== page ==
Public Meetings on Tennessee’s Plan to Protect Cumberland Ridgelines from Surface Coal Mining
The U.S. Office of Surface Mining (OSM) will hold three public hearings starting this week to receive input from local citizens regarding the state’s petition to protect mountain ridgelines on public lands in the Cumberland Plateau from surface coal mining. These are the first public meetings to discuss Tennessee’s petition to OSM, which administers the coal mining program in the state.
March 8, 10, and 15
March 8, 6:30 p.m. (EST), Huntsville Middle School, 3101 Baker Highway, Huntsville
March 10, 6:30 p.m. (EST), LaFollette Middle School, 1309 East Central Avenue, LaFollette
March 15, 6:30 p.m. (EDT), Oak Ridge High School, 1450 Oak Ridge Turnpike, Oak Ridge
Concerned citizens of Tennessee, and representatives from Tennessee Environmental Council, Tennessee Ornithological Society, Warioto Chapter of National Audubon, Defenders of Wildlife, National Parks Conservation Association, Natural Resources Defense Council, Sierra Club and Southern Environmental Law Center.
These groups, represented by the Southern Environmental Law Center, are intervening in the petition process to support Tennessee’s petition.
OSM will begin a formal environmental study of the state’s petition, which, if granted, would protect approximately 67,000 acres in the North Cumberland Wildlife Management Area (formerly the Royal Blue, Sundquist and New River units) and the Emory River Tracts Conservation Easement. These places contain much of the older-growth forest that exists in the northern plateau, as well as an array of habitats and wildlife, including rare and threatened species.
Protecting these lands would also safeguard water quality in the Big South Fork watershed, including the Big South Fork National Recreation and River Area. The Big South Fork area and connected state lands offer a broad range of recreational opportunities, including camping, whitewater rafting, kayaking, canoeing, hiking, horseback riding, mountain biking, hunting and fishing. In a 2005 report by the National Park Service, these recreational activities represented a $10-$16 million economic benefit annually to the region. According to a recent report by the University of Tennessee, every dollar invested in state parks generates approximately $17 in direct expenditures in nearby communities and more than $37 in overall economic impact.
Southern Environmental Law Center
Deborah Murray, Senior Attorney:
“It’s absolutely critical that OSM look at the combined and broad environmental impacts of past, present, and foreseeable future mining operations, compared to the significant and enduring public benefits of putting these public lands off-limits to surface mining.”
National Parks Conservation Association
Don Barger, Southeast Regional Director:
“The state’s proposed compromise saves the ‘best of the best’ while still allowing for resource extraction in the majority of the wildlife management area. Keeping the ridgelines intact insures the renewal of the downstream areas after the mining machines have gone.”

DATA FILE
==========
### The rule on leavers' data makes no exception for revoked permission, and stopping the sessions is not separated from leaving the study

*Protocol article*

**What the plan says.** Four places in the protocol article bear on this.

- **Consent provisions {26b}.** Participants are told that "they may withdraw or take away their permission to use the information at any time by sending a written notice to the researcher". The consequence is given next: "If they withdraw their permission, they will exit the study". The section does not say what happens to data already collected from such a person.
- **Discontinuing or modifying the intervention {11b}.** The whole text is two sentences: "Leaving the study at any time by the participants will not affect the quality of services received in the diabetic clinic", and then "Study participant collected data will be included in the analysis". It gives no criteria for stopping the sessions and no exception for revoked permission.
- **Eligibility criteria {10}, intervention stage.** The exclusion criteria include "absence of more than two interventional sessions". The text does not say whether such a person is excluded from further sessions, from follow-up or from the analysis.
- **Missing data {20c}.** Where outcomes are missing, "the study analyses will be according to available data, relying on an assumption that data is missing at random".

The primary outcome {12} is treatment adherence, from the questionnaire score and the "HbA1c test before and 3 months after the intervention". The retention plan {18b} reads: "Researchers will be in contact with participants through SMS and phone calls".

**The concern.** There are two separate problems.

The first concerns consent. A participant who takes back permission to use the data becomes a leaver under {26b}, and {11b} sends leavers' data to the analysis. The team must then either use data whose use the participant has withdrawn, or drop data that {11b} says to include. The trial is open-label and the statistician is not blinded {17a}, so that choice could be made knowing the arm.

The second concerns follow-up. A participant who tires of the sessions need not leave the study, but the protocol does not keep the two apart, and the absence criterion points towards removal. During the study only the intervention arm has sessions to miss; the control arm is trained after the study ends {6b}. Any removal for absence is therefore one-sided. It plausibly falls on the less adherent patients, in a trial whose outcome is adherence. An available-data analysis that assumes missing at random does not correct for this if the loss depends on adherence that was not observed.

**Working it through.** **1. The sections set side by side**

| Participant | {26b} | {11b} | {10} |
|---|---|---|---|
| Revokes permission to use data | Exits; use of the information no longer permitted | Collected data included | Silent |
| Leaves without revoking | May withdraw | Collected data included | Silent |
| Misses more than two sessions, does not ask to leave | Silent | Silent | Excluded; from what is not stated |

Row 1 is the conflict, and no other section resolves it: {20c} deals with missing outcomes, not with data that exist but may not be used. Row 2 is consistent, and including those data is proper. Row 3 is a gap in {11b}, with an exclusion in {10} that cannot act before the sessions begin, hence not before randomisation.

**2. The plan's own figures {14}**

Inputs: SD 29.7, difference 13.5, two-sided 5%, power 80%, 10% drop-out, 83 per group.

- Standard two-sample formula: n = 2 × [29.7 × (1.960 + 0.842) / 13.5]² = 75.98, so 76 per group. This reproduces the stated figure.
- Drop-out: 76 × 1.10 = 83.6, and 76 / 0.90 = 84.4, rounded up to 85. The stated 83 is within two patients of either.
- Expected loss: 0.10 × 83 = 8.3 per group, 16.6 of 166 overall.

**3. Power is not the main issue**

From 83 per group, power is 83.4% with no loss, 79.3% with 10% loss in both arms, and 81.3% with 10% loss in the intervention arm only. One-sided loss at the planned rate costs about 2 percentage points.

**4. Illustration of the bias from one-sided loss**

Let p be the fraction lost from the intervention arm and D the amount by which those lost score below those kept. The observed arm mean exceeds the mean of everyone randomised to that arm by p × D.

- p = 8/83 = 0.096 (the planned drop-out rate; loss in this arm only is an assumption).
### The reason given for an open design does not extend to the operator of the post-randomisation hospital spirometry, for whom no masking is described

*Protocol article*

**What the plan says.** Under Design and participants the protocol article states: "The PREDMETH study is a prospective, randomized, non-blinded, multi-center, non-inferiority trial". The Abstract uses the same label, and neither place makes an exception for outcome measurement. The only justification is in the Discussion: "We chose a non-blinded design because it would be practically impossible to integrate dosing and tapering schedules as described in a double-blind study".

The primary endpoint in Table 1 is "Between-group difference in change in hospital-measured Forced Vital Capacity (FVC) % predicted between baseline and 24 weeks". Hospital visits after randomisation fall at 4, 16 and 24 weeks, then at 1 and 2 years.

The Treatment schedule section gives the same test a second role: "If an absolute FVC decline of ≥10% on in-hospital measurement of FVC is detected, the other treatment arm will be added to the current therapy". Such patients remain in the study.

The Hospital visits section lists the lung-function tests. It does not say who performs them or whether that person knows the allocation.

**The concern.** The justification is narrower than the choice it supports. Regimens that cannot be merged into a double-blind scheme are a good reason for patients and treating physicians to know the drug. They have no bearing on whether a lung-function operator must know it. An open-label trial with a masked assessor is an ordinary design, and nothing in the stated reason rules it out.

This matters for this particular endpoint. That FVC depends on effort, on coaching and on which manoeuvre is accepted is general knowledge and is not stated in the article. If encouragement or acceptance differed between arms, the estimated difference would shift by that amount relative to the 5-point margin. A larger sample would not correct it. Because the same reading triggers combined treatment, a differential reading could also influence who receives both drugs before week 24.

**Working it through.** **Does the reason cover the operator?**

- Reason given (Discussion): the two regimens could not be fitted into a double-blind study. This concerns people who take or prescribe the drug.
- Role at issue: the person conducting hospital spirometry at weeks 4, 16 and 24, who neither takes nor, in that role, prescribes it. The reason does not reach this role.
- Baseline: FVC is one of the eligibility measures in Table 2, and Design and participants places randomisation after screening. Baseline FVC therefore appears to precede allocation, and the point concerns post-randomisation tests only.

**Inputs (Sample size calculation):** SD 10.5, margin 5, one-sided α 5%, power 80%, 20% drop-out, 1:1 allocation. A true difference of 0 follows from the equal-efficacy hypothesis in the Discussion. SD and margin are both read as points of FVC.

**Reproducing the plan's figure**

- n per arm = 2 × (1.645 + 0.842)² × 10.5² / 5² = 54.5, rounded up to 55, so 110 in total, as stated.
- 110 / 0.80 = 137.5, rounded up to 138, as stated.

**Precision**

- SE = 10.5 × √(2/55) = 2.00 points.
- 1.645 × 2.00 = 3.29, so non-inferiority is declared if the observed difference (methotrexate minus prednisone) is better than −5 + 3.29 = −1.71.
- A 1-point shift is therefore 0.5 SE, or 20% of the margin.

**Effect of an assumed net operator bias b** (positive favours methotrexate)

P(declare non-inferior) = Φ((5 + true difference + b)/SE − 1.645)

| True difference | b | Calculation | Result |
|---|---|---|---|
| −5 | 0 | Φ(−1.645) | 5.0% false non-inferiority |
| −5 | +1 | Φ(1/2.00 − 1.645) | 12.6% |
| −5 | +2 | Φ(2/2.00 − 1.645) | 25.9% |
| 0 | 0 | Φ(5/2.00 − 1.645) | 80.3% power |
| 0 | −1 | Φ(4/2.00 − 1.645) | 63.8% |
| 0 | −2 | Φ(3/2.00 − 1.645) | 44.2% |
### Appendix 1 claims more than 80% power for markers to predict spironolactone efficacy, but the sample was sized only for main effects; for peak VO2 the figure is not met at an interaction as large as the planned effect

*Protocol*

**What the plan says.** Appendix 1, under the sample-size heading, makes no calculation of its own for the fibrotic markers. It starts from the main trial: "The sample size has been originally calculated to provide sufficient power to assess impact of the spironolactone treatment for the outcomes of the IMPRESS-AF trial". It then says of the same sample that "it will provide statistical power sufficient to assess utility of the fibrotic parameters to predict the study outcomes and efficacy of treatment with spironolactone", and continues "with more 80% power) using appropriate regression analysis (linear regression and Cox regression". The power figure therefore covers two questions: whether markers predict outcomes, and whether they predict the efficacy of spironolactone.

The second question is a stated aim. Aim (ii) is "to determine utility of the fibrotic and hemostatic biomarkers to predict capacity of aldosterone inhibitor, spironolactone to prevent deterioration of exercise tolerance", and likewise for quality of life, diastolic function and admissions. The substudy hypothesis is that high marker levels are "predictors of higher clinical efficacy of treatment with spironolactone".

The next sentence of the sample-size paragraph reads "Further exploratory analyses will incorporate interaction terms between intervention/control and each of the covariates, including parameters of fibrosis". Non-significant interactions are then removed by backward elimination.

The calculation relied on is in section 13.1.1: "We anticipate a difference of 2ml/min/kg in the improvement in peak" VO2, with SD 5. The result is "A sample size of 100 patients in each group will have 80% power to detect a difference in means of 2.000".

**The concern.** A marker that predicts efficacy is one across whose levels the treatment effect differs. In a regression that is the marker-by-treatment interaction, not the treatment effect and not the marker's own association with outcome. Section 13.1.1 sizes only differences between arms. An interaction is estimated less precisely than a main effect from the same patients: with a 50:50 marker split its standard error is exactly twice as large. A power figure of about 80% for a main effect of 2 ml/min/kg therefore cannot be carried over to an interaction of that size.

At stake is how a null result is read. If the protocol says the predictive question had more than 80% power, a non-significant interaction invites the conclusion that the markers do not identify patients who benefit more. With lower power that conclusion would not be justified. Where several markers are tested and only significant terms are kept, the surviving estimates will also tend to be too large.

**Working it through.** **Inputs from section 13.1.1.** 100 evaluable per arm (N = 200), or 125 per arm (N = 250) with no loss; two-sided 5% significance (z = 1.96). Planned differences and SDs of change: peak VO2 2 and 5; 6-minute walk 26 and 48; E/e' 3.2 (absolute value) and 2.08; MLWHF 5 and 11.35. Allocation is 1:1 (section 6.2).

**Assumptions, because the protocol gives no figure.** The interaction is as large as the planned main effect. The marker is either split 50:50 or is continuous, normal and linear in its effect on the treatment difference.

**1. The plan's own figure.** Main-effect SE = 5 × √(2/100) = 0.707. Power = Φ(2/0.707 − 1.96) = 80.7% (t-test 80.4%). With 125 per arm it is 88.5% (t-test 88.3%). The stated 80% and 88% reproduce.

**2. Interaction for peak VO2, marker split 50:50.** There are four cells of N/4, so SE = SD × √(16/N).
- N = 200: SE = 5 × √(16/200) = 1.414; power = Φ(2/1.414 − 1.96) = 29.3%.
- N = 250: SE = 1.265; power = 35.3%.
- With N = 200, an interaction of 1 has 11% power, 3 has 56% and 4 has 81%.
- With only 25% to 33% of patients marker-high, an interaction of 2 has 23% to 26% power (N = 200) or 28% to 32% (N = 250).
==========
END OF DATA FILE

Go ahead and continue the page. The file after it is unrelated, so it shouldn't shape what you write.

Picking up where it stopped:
Tennessee Environmental Council
Mary Mastin, Board Member:
“Protection of the ridgelines afforded by the petition is very important not only for some of the world’s most diverse aquatic life and hardwood forests, but also for the enjoyment of the nearby recreational areas of the Big South Fork, the Cumberland Trail, and Frozen Head State Natural Area. The tourist revenue generated is a good sustainable source for economic growth for the counties involved.”
Tennessee Ornithological Society
Dick Preston, President:
“Our goals are not mutually exclusive: with sound policies, we can preserve our natural environment and native wildlife, and still extract needed resources and protect jobs.”
TN Chapter Sierra Club
Axel C. Ringe, Vice Conservation Chair:
“The petition by Tennessee to protect the ridgelines of the Cumberland Plateau is an historic event. If ultimately approved, it will not only protect Tennessee’s ridges from mountaintop removal mining, it will protect hundreds of miles of streams from degradation, safeguard breeding habitat for the cerulean warbler and other threatened and endangered species, and provide the foundation for sustainable development of one of the poorest areas in Tennessee.”
Defenders of Wildlife
Gregory Buppert, Staff Attorney:
“The Cumberland Plateau is a treasure-trove of biological diversity. Surface mining threatens the region’s forests and streams and the wildlife that depends on them for survival. The state of Tennessee has our full support in its petition to designate ridgelines on state lands as unsuitable for surface coal mining operations.”
Natural Resources Defense Council
Allen Hershkowitz, Senior Scientist:
“Many of the unique hardwood forests on the northern Cumberland Plateau in Tennessee remain largely wild. But growing global demand for coal is increasing the pressure to destroy them. In the past, OSM routinely approved coal companies’ destruction of Appalachia’s forests and waterways by mountaintop removal coal mining. However, the environmental review process now underway offers OSM a chance to begin to move in a positive, environmentally intelligent direction, one wholly supported by sound science.”